The head of the UN nuclear monitoring agency has said a U.S. return to the 2015 international nuclear deal with Iran is possible, but stressed both sides need to be willing to negotiate.
International Atomic Energy Agency (IAEA) Director General Rafael Grossi made the comment on March 16 during a video appearance before three European Parliament committees.
The United States pulled out of the deal unilaterally in 2018 under former President Donald Trump, but President Joe Biden has indicated that Washington would be willing to rejoin.
Complicating the matter, however, have been violations of the deal by Iran, including the amount of enriched uranium it can stockpile and the purity to which it can enrich it.
Experts say its moves have been calculated to put pressure on the other nations in the deal -- Russia, China, France, Germany, and Britain -- to do more to offset crippling sanctions reimposed under Trump.
Iran has said that before it resumes compliance with the deal, the United States needs to return to its own obligations under the deal by dropping the sanctions.
Asked about Iran's insistence that the United States take the first step, Grossi said that “it takes two to tango.”
He noted that over the past two years Iran has accumulated much nuclear material and new capacities, and used the time for “honing their skills in these areas."
“Even if you had a magic wand or the hand of God and said we go back tomorrow, there will be a lot of housekeeping,” he said.
Grossi said he had been talking to both sides in his agency's “impartial neutral role” and did think that a U.S. return to the deal, known as the Joint Comprehensive Plan of Action, or JCPOA, was possible.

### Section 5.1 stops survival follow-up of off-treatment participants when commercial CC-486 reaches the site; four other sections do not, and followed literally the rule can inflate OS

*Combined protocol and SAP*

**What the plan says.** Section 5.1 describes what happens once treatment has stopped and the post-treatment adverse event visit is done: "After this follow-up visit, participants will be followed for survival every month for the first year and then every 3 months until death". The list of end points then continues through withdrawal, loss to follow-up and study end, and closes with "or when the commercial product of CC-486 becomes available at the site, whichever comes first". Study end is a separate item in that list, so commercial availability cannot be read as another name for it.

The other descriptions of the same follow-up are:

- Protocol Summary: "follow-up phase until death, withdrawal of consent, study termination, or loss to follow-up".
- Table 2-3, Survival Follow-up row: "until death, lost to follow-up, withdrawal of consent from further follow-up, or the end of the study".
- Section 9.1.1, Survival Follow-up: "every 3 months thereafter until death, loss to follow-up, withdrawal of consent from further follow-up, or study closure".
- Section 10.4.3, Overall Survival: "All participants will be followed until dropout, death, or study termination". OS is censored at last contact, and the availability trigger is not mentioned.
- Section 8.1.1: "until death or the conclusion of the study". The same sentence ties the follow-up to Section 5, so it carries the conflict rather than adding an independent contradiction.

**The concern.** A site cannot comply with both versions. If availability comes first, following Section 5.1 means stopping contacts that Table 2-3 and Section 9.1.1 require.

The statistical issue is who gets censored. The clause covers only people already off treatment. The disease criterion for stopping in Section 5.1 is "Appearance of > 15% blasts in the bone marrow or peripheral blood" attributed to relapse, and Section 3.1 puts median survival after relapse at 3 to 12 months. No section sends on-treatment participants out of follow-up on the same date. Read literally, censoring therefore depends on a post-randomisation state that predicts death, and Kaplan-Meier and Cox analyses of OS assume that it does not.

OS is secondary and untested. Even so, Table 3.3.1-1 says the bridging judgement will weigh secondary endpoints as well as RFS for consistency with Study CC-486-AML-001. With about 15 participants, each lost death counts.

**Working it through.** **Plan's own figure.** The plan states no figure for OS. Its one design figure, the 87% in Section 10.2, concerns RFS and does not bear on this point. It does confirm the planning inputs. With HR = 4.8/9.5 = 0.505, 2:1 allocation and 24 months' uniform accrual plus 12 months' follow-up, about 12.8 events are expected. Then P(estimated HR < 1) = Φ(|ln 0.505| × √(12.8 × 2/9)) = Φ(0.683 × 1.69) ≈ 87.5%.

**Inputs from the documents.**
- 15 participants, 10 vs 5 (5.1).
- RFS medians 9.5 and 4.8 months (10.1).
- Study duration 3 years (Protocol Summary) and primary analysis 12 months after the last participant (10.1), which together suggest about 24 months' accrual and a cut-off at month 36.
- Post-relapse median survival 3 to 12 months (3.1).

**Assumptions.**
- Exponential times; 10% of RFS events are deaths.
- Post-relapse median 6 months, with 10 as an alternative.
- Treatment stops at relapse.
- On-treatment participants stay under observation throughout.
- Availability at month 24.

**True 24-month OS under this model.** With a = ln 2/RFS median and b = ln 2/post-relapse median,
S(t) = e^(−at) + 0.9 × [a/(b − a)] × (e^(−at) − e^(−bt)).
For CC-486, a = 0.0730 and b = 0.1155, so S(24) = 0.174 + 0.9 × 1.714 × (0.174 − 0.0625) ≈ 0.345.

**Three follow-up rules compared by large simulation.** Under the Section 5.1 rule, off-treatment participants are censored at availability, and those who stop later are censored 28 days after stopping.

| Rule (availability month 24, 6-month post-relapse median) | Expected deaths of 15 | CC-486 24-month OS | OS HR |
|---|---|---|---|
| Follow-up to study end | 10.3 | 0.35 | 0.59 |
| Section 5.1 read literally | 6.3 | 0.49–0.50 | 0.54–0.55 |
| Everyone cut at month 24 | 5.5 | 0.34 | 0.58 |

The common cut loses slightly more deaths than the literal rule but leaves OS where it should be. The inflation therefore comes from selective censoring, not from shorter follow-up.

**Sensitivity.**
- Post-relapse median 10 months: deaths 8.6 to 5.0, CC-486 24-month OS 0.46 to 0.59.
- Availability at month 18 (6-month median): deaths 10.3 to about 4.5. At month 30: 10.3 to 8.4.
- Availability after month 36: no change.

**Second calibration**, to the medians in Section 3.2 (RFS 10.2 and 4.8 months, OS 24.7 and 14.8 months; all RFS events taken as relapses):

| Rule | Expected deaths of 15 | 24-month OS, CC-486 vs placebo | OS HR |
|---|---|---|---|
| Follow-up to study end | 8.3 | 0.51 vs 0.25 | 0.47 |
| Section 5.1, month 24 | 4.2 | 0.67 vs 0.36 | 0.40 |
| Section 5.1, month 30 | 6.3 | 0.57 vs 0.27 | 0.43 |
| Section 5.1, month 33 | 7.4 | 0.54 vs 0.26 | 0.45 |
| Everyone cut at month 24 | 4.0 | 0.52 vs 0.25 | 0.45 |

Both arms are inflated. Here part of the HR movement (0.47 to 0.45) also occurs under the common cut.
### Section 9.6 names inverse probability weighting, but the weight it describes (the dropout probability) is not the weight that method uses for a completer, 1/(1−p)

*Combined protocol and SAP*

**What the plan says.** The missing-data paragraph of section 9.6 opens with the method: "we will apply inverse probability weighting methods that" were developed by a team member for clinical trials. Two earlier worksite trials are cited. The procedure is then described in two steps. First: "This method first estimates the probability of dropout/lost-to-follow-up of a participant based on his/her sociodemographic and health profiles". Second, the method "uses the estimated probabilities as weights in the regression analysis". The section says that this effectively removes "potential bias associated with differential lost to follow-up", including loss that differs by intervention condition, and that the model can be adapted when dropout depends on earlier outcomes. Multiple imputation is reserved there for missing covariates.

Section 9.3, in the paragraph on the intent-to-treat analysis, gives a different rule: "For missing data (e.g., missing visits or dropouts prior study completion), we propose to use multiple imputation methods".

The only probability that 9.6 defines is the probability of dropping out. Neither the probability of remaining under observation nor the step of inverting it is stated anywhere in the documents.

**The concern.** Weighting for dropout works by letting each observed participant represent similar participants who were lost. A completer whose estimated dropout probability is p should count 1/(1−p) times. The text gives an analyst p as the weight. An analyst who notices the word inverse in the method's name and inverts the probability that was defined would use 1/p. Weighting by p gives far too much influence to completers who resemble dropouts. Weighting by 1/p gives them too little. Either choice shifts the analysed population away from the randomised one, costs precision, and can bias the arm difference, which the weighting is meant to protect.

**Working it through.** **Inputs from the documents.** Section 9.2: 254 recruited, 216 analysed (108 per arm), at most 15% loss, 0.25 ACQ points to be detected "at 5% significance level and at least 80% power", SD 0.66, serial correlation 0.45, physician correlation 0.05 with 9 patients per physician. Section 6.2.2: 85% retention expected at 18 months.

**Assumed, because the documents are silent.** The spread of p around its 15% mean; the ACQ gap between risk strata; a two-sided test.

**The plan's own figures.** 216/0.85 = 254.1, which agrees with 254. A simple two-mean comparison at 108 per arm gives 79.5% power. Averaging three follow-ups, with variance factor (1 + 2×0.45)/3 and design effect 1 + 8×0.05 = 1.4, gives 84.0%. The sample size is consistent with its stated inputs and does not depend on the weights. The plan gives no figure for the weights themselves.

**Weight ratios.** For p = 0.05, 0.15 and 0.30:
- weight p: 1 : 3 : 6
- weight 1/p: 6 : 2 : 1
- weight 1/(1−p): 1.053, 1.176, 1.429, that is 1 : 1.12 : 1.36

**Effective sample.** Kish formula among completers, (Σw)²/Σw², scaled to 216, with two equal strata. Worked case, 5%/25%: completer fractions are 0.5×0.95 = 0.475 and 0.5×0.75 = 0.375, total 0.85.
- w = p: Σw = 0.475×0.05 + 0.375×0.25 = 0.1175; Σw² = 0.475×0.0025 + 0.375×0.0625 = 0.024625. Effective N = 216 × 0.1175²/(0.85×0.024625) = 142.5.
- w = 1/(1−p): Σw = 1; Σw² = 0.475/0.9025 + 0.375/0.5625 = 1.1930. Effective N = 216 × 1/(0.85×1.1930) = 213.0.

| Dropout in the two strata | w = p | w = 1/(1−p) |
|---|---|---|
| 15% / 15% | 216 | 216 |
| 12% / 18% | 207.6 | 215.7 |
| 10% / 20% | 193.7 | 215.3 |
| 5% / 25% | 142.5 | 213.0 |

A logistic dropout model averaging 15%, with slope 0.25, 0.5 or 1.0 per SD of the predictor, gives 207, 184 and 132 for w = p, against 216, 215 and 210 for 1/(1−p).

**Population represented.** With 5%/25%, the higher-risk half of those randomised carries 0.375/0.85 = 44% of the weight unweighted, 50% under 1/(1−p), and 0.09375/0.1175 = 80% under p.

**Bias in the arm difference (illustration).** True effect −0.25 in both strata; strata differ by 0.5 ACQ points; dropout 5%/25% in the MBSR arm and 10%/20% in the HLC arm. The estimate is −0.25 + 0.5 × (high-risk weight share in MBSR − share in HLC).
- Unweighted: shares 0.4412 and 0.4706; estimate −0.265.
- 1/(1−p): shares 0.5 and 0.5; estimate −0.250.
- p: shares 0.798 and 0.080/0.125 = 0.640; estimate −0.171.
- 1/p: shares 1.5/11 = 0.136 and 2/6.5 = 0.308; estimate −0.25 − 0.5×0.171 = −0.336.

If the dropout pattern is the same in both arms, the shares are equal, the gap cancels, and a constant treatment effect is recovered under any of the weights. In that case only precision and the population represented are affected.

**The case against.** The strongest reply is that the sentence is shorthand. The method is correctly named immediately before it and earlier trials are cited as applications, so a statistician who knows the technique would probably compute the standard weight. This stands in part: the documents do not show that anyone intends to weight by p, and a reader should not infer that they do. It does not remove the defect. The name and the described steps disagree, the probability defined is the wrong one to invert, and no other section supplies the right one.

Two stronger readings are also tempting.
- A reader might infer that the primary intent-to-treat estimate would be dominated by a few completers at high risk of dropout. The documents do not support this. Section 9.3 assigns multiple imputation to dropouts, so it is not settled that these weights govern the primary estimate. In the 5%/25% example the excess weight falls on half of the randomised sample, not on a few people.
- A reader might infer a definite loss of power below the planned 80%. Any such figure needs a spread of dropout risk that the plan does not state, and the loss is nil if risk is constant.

“They want to come back,” he said. “But of course...there are a number of issues that still need to be clarified. So it's not impossible. It is difficult, but not impossible.”
As part of its ongoing violations of the JCPOA, Iran last month began restricting IAEA inspections of its nuclear facilities.
Under a last-minute deal worked out in a trip to Tehran by Grossi, however, some access was preserved.
Under that temporary agreement, Iran will no longer share surveillance footage of its nuclear facilities with the IAEA but it has promised to preserve the tapes for three months. It will then hand them over to the IAEA if it is granted sanctions relief. Otherwise, Iran has vowed to erase the tapes.
“Admittedly it is limited, but it allows [us] to maintain a record of the basic activities that are taking place,” Grossi said. “Granted, it is not the same as the whole access that we used to have.”
Grossi said it was important for the JCPOA powers to use this three-month “diplomatic window of opportunity” that Iran has granted.